The question asked
The question asks how to slow down the epoxy setting, and the reason is because the process you're using doesn't leave enough working time to glue multiple pieces, wasting a lot of materials. You've already identified cooling as a way to slow it down (probably the easiest way, although that won't buy you much time).
To answer the question you asked, the setting time is driven by the chemistry, so the ideal solution for gaining more working time is to use an epoxy system designed for a slower setting time. Once you select an epoxy system, I'm not aware of a good way to change its speed through chemistry (at least not with anything you would have at home). You especially don't want to reduce the hardener. That won't slow it down, it will just leave unreacted resin in the hardened mix.
Using a slower-setting epoxy or cooling the one you have would be the best solution for slowing the setting speed. However, slowing the setting speed isn't the best solution for your problem. The problem is really the process you're using.
Better solution to the problem
It sounds like two issues are driving the desire for more working time: blending and using the mica mixture to glue the parts, and lack of a good way to mix smaller batches, resulting in wastage if you don't try to glue multiple pieces to use it up.
Mixing the mica into the epoxy used to glue the pieces is a bad idea. It's not just using up some of the working time and complicating the glue-up, it's also affecting the alignment of the pieces.
Pieces of broken porcelain typical fit back together with zero gaps. Anything you put between the pieces will prevent a perfect reassembly. Each glue joint will throw the remaining pieces farther out of alignment. Adding the mica to the epoxy introduces solid material between the porcelain pieces that will prevent them from fitting back together perfectly.
Possible alternate assembly adhesive
For comparison, low viscosity superglue (cyanoacrylate) is probably the best adhesive for porcelain repair from the standpoint of pieces fitting back together. It works with a microscopic layer of glue, so pieces fit as perfectly as they're going to get. Unfortunately, superglue is very brittle, and even the waterproof ones won't handle water immersion if the tea set was to be used after repair. They also don't handle heat well.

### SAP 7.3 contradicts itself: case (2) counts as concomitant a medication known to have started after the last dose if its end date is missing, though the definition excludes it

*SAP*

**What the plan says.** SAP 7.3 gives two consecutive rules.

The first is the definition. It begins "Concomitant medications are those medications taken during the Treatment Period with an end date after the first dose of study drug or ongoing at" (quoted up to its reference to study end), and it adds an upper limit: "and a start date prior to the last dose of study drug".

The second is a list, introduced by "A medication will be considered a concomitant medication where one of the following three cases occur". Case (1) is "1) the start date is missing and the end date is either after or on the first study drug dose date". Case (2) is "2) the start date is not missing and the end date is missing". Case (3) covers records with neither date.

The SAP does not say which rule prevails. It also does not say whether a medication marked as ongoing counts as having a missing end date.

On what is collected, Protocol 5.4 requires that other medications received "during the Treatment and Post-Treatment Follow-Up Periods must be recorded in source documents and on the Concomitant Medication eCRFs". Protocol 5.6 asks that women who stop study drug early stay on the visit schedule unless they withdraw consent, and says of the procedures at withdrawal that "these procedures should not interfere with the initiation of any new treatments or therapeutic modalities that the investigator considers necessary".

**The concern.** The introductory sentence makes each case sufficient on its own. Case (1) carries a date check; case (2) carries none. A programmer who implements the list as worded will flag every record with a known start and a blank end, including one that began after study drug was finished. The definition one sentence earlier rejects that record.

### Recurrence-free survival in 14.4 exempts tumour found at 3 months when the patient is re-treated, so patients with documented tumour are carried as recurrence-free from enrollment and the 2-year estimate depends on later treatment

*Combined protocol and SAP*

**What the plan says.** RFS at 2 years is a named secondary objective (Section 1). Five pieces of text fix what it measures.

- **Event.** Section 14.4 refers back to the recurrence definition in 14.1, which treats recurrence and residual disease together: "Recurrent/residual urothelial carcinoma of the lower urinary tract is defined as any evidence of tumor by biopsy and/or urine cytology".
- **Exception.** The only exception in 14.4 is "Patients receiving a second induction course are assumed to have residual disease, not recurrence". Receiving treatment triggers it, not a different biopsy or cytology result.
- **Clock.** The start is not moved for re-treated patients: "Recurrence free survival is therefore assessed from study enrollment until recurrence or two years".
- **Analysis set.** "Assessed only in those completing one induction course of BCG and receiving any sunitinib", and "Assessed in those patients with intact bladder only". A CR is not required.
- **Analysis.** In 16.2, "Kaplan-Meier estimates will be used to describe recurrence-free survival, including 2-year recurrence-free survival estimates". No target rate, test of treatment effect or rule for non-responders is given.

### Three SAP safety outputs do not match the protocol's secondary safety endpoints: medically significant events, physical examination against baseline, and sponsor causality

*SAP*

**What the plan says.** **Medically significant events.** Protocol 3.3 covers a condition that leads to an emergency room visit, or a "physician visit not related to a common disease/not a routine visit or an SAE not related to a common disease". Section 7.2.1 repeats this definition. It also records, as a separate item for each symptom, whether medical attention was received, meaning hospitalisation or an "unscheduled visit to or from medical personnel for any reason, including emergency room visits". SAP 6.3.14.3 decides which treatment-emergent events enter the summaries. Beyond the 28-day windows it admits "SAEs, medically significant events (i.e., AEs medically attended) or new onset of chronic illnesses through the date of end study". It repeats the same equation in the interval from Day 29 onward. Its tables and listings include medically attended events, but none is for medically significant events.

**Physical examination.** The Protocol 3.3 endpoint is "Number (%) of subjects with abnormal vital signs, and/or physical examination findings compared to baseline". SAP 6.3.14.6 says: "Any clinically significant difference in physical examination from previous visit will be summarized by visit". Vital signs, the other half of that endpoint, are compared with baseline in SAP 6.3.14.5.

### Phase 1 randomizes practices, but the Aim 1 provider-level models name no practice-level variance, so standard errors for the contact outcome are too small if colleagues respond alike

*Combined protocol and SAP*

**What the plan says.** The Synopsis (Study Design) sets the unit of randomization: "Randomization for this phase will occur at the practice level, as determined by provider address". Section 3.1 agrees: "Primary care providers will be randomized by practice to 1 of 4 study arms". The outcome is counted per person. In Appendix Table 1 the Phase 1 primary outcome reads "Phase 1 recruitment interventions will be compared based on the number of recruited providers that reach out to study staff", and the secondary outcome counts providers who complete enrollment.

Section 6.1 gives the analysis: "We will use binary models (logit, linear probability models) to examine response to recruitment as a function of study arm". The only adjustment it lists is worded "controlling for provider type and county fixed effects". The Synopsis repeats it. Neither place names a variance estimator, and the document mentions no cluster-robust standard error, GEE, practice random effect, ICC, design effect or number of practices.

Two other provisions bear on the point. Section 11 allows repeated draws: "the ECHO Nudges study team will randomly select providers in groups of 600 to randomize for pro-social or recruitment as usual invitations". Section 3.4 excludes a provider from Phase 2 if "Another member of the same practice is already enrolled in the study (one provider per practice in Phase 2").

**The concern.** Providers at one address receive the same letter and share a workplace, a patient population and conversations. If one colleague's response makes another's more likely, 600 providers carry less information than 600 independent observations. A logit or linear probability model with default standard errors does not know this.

If the tea set will only be displayed, you could use superglue to reassemble the pieces, then reinforce that with epoxy over the seams so it still looks like kintsugi. That's also the fastest way to repair it since there is virtually no curing time during assembly, especially if you use an accelerator. Just an alternative approach to consider.
Plain epoxy for assembly
But back to doing the repair entirely with epoxy, using just the epoxy without the mica to reassemble the pieces will let you compress the seams more for a better fit. Slowing the setting time will work against you. You will achieve the best fit by assembling several pieces to verify the alignment, then gluing just the piece most critical to aligning the other pieces. Use the least amount of epoxy that will hold the pieces together without excess, and squeeze the pieces together to spread the epoxy into the thinnest layer possible. If you can, use tape on the seam to stabilize the joint and keep a little compression on the seam. Let that do its initial cure, then repeat the process with the next piece. Slowing down the setting time will stretch the time needed for the repair.
The objective should be the best possible repair on the tea set. That will take as much epoxy as it takes, just don't unnecessarily waste it. Don't jeopardize the repair and the tea set to save a little epoxy. If the pieces interlock enough to stay together, you can try gluing more than one piece at a time, which will make better use of the epoxy. Without the mica at this stage, you're only wasting epoxy, not the mica, too. A faster setting time will reduce the chance of the parts moving during the cure.
Once the pieces have been reassembled, the surface isn't likely to be perfect. There will be missing chips of porcelain, surface gaps where the epoxy didn't fill the whole seam, etc. Use the kintsugi for that. Mix an undersized batch of epoxy plus mica, and use a syringe or similar tool to paint it precisely along the seams. If you run out, add a little more. For this stage, you can make a batch big enough for the whole object (or as much of it as you can paint in the working time), and cooling the mixture to stretch your time will be beneficial. Use a disposable syringe since it won't be worth trying to clean it.
You might even want to use a fast-setting epoxy for the reassembly, and a slower-setting epoxy for the kintsugi.